Tennessee Mountain Stories

Clyde's College Years

In 1943 Clyde Whittaker graduated from Monterey High school and was promptly drafted into the United States Navy.  Like so many Appalachian sons he served his nation honorably when she needed him most.  In 1946 he was discharged and returned home to Monterey.  In September of that year he entered Tennessee Polytechnic Institute in Cookeville, Tennessee.

Clyde writes:

Two or three days after the college term started a meeting of all freshmen in the gymnasium was called.  A fellow who I think was president of the sophomore class got up and started talking about the initiation freshmen had to go through.  When I saw where his talk was going I stood and told the sophomores that I was too old and too busy to put up with such foolishness.  I told them I was not participating in any of it.  He said if we didn’t participate we could not expect to impose an initiation next year.  I told him I didn’t want to.  Most of the freshmen that year were veterans some with many years of service.  After I made my statement the whole thing was dropped.

The second year in college I got to be a lab assistant.  Since I had been an electronic technician in the Navy I was ahead of most students in the electrical area.  The head of the Physics department liked me.  Near the end of the second year the president of the physics club told me I was going to be the president next year.  I told him I knew nothing about that. 

I finished [college] in three years with one summer school and credits I earned at the schools I attended in the Navy.  Ellen [Bilbrey] and I got married in June 1948 before my last year at Tech.  I was going to school on the G.I. Bill getting I believe $90 per month which went to $115 after marriage.  Looking back I realize now that I shouldn’t have married until I was in better financial condition.

We stayed with Ellen’s sisters and my Mom and Dad until just before the fall quarter started.  In Cookeville we rented a two-room apartment where two couples shared a bathroom.  I think we enjoyed life even though we worked hard and had little money.  For several months Ellen worked in a shirt factory.  That is a terrible way to make a dollar.  As a lab assistant I made about $39 PER MONTH.

When the fall quarter started we had the first physics club meeting of the year.  A fellow I barely knew nominated me.  The nominees left the room and when we returned I was the president.  I think the department head asked someone to nominate me.  When we left the room he suggested I would make a good president.

I was taking an optics course taught by the department head [and] I was helping him grade some test papers for another course.  He handed me an optic test I had taken the previous day.  I had a high grade maybe 98%.  I looked at the paper [and] saw that a wrong answer was marked correct.  I pointed it out to him.  I know you knew the answer he said.  I said, “I know the answer now but I didn’t when I took the test.”  He refused to change it.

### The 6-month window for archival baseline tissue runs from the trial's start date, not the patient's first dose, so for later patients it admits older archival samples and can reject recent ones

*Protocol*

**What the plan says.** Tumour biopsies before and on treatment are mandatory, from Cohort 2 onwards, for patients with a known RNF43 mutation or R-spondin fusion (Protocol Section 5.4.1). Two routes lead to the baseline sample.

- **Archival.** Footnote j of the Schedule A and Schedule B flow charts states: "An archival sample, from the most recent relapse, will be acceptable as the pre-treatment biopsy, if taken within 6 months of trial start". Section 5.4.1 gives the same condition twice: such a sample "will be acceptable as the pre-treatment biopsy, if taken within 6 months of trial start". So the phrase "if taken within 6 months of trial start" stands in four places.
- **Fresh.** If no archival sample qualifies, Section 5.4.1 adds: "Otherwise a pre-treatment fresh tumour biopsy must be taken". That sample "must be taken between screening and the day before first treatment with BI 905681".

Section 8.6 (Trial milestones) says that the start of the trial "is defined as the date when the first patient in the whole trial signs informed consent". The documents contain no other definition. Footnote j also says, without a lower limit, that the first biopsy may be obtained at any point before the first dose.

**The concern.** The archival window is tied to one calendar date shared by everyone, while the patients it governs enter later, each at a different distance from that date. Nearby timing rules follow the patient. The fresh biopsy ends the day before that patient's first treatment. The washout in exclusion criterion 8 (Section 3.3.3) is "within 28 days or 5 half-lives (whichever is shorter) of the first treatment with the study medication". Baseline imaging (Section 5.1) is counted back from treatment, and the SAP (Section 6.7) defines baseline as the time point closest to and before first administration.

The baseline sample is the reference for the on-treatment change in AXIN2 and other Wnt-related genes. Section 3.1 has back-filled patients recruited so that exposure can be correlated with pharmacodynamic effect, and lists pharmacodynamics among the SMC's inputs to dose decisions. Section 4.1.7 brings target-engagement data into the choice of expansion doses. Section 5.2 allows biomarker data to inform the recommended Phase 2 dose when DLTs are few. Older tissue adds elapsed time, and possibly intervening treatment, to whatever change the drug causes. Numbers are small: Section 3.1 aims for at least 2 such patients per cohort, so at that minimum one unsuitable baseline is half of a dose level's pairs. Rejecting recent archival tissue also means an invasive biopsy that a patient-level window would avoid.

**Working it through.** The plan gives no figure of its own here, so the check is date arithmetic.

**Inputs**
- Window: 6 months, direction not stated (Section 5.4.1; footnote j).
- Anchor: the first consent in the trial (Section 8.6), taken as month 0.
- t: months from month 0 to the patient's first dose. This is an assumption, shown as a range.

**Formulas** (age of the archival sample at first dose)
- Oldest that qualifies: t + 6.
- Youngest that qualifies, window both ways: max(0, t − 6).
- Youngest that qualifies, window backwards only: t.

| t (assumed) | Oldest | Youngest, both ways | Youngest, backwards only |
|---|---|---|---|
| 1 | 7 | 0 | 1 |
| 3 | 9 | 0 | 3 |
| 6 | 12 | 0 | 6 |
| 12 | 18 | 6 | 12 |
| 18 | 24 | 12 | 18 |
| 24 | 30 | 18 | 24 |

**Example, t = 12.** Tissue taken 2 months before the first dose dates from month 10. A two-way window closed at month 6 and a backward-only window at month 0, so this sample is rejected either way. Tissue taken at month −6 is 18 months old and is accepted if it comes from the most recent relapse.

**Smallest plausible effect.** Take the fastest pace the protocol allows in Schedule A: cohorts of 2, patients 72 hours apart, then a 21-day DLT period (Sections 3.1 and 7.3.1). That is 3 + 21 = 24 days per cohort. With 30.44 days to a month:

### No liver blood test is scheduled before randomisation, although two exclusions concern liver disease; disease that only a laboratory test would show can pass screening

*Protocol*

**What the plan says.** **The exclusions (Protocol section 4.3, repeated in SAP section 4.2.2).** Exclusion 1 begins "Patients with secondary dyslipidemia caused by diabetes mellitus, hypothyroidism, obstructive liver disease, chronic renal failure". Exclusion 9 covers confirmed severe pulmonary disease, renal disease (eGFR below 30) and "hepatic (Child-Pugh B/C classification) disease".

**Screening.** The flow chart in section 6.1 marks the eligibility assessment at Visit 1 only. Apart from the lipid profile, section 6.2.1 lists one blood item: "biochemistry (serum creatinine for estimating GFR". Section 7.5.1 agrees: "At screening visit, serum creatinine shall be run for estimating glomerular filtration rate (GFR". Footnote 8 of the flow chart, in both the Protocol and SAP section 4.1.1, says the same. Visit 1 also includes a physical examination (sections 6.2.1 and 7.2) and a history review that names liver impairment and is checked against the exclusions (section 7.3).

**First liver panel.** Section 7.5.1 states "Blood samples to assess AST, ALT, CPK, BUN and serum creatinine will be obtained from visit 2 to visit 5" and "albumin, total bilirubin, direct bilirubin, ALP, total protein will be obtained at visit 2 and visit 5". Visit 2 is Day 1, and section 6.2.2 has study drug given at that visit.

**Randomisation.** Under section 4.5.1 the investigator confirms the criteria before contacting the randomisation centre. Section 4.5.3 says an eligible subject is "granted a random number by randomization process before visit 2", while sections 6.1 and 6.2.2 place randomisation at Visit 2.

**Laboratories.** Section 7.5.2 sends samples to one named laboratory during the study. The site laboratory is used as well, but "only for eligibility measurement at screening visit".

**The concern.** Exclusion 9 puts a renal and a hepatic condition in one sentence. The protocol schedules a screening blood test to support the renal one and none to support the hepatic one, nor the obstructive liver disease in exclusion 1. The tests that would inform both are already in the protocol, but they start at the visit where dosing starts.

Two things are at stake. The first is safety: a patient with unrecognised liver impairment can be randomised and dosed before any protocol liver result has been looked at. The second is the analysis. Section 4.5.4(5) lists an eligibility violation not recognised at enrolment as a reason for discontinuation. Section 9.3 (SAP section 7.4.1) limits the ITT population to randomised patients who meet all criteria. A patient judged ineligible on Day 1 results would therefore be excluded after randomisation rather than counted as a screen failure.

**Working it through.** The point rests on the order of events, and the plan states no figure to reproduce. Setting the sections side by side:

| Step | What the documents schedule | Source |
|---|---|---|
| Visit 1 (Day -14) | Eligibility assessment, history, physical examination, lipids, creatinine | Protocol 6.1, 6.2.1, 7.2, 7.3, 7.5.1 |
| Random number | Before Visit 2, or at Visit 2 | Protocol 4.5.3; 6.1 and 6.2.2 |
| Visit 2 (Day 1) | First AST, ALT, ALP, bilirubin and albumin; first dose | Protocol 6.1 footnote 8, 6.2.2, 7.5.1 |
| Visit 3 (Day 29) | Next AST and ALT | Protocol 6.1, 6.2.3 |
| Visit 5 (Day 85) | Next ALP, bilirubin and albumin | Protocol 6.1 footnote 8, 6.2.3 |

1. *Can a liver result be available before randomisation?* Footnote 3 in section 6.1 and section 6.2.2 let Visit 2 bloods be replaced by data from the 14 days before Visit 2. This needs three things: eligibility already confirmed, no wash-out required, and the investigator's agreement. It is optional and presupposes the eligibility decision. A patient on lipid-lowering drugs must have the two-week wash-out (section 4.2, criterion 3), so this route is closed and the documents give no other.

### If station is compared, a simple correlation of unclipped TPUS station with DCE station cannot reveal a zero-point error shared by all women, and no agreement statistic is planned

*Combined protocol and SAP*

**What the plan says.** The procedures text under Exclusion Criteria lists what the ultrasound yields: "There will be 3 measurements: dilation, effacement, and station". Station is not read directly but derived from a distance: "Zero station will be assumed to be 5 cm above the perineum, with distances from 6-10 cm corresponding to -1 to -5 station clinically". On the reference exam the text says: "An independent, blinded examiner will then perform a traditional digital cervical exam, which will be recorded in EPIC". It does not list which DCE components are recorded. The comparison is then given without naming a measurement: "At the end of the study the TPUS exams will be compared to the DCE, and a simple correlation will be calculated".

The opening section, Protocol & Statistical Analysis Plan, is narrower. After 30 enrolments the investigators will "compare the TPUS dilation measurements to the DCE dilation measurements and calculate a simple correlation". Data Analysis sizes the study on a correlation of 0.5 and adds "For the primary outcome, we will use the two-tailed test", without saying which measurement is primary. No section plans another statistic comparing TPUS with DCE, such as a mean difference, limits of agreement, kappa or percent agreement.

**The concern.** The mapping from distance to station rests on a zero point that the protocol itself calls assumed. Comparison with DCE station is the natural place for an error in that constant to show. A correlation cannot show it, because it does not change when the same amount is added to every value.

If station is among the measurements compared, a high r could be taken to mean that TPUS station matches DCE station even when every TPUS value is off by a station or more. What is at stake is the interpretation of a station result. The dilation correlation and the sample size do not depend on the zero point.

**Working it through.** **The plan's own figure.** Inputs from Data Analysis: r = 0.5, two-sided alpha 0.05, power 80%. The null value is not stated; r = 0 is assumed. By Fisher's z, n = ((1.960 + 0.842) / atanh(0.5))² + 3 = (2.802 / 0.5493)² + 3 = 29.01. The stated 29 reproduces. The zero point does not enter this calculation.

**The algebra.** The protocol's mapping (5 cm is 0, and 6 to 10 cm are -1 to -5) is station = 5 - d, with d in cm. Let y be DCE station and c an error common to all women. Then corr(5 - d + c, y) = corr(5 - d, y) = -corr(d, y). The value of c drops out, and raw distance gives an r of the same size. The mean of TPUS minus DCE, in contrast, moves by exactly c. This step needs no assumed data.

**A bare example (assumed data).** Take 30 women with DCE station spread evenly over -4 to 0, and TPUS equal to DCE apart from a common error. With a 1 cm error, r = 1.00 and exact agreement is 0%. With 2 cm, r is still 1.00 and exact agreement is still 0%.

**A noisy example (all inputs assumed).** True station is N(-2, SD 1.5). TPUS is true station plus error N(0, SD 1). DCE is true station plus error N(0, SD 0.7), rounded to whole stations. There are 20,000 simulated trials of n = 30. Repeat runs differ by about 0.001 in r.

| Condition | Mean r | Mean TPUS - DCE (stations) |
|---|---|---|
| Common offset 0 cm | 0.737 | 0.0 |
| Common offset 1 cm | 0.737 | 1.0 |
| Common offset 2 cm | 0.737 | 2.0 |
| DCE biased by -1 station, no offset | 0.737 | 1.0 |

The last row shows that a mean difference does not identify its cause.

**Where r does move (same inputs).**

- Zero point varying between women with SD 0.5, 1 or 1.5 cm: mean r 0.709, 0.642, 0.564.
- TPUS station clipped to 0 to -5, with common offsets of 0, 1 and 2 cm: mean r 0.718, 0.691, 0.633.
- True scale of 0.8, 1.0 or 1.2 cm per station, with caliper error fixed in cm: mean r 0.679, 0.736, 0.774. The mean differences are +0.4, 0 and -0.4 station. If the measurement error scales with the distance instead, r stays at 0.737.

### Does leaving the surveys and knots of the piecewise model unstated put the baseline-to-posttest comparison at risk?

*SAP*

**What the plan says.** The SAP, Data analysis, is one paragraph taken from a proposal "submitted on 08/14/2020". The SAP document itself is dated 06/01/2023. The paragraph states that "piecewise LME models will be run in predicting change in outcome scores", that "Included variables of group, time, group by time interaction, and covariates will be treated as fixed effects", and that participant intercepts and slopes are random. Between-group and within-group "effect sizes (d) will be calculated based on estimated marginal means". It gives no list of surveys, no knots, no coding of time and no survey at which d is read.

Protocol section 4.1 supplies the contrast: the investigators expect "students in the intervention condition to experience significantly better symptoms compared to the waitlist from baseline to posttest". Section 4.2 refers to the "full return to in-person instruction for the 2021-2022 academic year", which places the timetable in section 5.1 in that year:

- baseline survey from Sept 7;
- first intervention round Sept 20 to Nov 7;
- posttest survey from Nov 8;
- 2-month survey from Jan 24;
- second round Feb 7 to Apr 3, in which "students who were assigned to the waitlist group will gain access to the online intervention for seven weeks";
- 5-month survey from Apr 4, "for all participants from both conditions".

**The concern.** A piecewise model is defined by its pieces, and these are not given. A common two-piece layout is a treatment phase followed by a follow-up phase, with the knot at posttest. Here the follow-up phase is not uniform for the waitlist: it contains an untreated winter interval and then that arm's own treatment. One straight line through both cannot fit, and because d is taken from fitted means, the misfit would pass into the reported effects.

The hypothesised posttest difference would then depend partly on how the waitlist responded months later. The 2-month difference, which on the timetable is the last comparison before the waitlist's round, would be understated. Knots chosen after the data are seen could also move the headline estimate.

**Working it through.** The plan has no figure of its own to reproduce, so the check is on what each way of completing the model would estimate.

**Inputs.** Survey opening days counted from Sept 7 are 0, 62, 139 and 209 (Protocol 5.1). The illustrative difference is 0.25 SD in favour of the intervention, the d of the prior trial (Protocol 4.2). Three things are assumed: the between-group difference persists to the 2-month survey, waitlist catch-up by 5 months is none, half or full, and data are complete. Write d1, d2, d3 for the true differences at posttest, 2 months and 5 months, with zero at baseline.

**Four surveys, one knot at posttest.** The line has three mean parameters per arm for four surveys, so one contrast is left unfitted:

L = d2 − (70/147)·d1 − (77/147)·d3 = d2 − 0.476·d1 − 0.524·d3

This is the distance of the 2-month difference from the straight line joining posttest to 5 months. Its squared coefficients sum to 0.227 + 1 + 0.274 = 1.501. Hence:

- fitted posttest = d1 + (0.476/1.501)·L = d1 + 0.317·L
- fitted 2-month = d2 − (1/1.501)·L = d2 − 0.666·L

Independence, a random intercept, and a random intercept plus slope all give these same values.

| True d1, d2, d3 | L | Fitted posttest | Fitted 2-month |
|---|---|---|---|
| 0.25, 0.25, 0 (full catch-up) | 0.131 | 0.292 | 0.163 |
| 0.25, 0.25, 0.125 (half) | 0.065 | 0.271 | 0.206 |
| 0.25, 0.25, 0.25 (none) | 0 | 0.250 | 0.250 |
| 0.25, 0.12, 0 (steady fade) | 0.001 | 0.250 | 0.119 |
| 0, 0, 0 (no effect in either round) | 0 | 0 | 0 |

The physics club won first prize for its float in the homecoming parade under my direction.

At the start of the second quarter one of the professors quit for a better job.  Even though I didn’t have a degree yet the head of the department asked me to teach a couple of courses.  The course listing gave the department head as the teacher but he never appeared in the class.  It was an electrical course and I was good at that.

After I graduated and had a degree I was hired as an instructor for the summer.

I applied to the graduate school in physics and was accepted at Florida State University.

During the summer I had a man who had a small garage weld a frame and tongue on an axel and wheels.  I built a bed on the trailer frame.  I had just sold a beat up ’36 Chevrolet and bought a ’39 Studebaker Champion.  It was small and weak but we put our worldly possessions on the trailer and started to Florida.  The car had trouble pulling the loaded trailer.  So if I saw a stop ahead on even a mild grade I geared down and tried to keep moving because it was difficult to get moving if I stopped.

When we got to Tallahassee we found that the apartment we had reserved was on West Campus which had been an Army Air Base.  Barracks had been divided into crude apartments.  The partitions were framing with wall board on one side.  The 2x4’s were exposed on one side.  I think our building had seven two room apartments.  There was a ladies and men’s bathroom for the whole building.  WE got to be very fond of one couple and all the residents were friendly.  Our friends Bob and Ellen Cook didn’t have a car so we took them with us on our weekly trip to A&P.  Even though we had nice neighbors Ellen was disappointed that we ended up in such crude living conditions. 

I graduated without a job offer.  I thought I wanted to be a college teacher.  At the time there wrern’t many physicists available with advance degrees.  The first offer I got after looking for two months was with the Navy Mine Defense Laboratory in Panama City, Florida.

A week or so after I started working with the Navy Lab I got an offer form Virginia Tech as an assistant professor.  At the time I would have liked to get the job but the Navy people had gone to some trouble to hire me so I couldn’t quit after such a short time.  A couple of weeks after that I got the same offer from Louisiana Tech.  Then after two years I got a call from the ex-prinicpal of my high school who had become some sort of manager at the Tennessee Tech University.  He offered me an assistant professor job at Tennessee Tech.

I worked ten and a half years at the Navy Lab.